A year ago, the Danish pension fund for academics Akademikerpension inquired whether medtech firm Coloplast knew of any potential obstacles for publicizing its tax payments in all of the countries it operates in. However, the pension fund received no clear answer.
Although Coloplast has yet to give a detailed explanation as to what challenges might be in the way of global tax transparency, it has said it does not intend to release such information. The decision could have consequences for Coloplast's ability to retain and recruit the best people in the industry, says Head of Responsible Investments at Akademikerpension Troels Børrild.
Børrild is disappointed that Akademikerpension has failed to convince Coloplast of the rewards that can be reaped from becoming a model company by leading others and showing global transparency in tax reporting.
"If a company doesn't want to help create greater transparency, it loses out on the trust it could have built by being a model company, which is a company that people want to work for. Employees are a very big resource and Coloplast has made it clear in its strategy that recruiting the best people matters a lot," Børrild says, adding:
"We think being transparent creates trust and helps draw in and retain skilled employees for Danish model companies."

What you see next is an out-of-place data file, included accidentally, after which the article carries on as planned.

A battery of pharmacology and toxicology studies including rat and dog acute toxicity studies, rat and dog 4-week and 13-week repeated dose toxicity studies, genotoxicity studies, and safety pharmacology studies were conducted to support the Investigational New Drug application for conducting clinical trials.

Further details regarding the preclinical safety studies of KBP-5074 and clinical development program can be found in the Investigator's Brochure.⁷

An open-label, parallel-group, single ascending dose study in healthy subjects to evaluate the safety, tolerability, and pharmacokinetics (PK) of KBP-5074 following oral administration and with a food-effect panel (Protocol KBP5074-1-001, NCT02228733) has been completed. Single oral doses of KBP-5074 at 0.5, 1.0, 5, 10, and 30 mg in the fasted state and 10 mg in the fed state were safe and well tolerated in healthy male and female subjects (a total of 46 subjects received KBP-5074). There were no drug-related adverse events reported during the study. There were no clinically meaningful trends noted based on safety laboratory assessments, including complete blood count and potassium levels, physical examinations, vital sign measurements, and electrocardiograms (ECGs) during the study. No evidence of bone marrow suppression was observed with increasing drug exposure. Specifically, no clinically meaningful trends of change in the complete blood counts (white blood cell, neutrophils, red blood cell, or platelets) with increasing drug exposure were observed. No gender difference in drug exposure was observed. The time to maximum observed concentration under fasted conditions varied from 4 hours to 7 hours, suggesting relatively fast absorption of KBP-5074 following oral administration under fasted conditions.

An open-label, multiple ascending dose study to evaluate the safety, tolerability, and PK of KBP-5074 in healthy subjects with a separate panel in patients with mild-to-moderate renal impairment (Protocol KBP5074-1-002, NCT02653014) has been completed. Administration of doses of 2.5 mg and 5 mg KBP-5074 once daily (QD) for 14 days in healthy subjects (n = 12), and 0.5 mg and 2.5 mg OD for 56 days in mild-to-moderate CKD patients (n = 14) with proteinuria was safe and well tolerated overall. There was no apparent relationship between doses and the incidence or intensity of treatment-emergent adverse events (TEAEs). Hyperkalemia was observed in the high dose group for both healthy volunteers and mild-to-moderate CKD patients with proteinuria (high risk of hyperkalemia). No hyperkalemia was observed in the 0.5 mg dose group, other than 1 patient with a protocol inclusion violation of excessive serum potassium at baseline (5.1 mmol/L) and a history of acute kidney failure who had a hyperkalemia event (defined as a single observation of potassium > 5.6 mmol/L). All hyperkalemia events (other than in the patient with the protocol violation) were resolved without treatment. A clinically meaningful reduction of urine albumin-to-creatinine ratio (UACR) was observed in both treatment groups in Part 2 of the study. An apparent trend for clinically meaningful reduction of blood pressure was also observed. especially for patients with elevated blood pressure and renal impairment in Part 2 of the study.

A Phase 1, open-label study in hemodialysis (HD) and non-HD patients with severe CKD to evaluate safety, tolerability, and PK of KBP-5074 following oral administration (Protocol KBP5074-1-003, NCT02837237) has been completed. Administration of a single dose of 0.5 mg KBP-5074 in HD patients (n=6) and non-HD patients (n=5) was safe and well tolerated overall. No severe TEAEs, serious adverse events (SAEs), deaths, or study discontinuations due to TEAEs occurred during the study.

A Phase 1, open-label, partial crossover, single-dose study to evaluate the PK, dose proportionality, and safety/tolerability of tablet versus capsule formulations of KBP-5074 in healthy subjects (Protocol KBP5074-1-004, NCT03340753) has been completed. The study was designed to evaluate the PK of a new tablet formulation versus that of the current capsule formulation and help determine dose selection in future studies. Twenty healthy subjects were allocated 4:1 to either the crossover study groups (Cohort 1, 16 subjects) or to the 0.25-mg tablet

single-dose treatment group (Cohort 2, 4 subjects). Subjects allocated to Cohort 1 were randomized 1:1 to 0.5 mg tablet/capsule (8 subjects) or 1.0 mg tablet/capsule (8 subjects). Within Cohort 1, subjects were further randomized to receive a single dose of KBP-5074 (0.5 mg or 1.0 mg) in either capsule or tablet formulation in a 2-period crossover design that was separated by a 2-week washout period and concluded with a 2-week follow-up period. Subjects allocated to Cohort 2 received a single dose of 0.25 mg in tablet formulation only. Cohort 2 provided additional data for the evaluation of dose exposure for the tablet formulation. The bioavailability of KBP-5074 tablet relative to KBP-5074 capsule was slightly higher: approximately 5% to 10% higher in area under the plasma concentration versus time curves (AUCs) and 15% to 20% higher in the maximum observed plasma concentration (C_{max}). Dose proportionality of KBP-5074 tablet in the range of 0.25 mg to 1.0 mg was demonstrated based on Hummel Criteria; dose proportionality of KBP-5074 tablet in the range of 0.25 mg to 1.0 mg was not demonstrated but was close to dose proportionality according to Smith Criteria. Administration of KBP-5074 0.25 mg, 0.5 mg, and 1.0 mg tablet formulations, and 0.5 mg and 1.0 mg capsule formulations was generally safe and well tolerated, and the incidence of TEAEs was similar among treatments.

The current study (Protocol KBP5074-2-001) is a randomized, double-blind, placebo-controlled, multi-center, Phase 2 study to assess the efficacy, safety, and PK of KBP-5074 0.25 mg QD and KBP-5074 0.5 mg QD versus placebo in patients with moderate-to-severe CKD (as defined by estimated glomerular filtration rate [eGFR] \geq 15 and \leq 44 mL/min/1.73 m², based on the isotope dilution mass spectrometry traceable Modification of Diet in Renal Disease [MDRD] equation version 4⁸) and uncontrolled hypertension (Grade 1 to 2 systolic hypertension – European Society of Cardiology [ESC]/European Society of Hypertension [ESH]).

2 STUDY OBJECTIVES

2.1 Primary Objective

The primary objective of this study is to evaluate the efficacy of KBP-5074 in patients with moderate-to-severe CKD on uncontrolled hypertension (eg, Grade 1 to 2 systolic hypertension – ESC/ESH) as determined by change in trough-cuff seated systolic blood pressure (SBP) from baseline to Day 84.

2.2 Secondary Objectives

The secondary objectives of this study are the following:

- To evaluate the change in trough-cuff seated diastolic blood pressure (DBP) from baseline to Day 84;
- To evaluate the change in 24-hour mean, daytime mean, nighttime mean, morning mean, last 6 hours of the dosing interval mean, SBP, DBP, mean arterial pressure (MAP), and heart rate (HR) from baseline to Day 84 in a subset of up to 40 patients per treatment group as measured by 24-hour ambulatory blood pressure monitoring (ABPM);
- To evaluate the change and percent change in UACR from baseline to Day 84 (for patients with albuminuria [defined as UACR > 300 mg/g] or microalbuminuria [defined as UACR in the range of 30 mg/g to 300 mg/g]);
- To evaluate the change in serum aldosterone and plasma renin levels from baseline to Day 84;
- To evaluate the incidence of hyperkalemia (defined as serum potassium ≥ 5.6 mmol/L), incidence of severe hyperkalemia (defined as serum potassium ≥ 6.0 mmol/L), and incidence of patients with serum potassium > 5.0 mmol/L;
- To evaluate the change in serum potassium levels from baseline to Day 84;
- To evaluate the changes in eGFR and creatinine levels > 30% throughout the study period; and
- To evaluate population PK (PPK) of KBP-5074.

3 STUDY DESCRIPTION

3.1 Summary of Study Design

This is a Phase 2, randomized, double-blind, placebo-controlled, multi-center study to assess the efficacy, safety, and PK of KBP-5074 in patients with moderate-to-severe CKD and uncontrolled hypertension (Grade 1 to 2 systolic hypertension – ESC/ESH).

Exposed to speculation and criticism
At the medtech company's latest general assembly, Akademikerpension as an institutional investor proposed that Coloplast begin publicizing tax payment on a country-by-country basis, using the example of Danish power company Ørsted that has done precisely that. Akademikerpension proposed the same thing for numerous of its portfolio firms, including hearing aid manufacturer GN Hearing.
Coloplast did not comply with the request but chose instead to publicize its national tax payments within the EU in connection with its full-year financial report, as this will become a legal requirement from 2023 as per an upcoming EU directive.
"When the full picture isn't visible, a lot of questions can be asked of the missing pieces. To build trust, putting it all out there is a good idea," says Børrild, adding:
"Otherwise, a company is exposed to speculation and criticism that might not have existed if the numbers were made public."
(This article was provided by our Danish sister media, MedWatch.dk)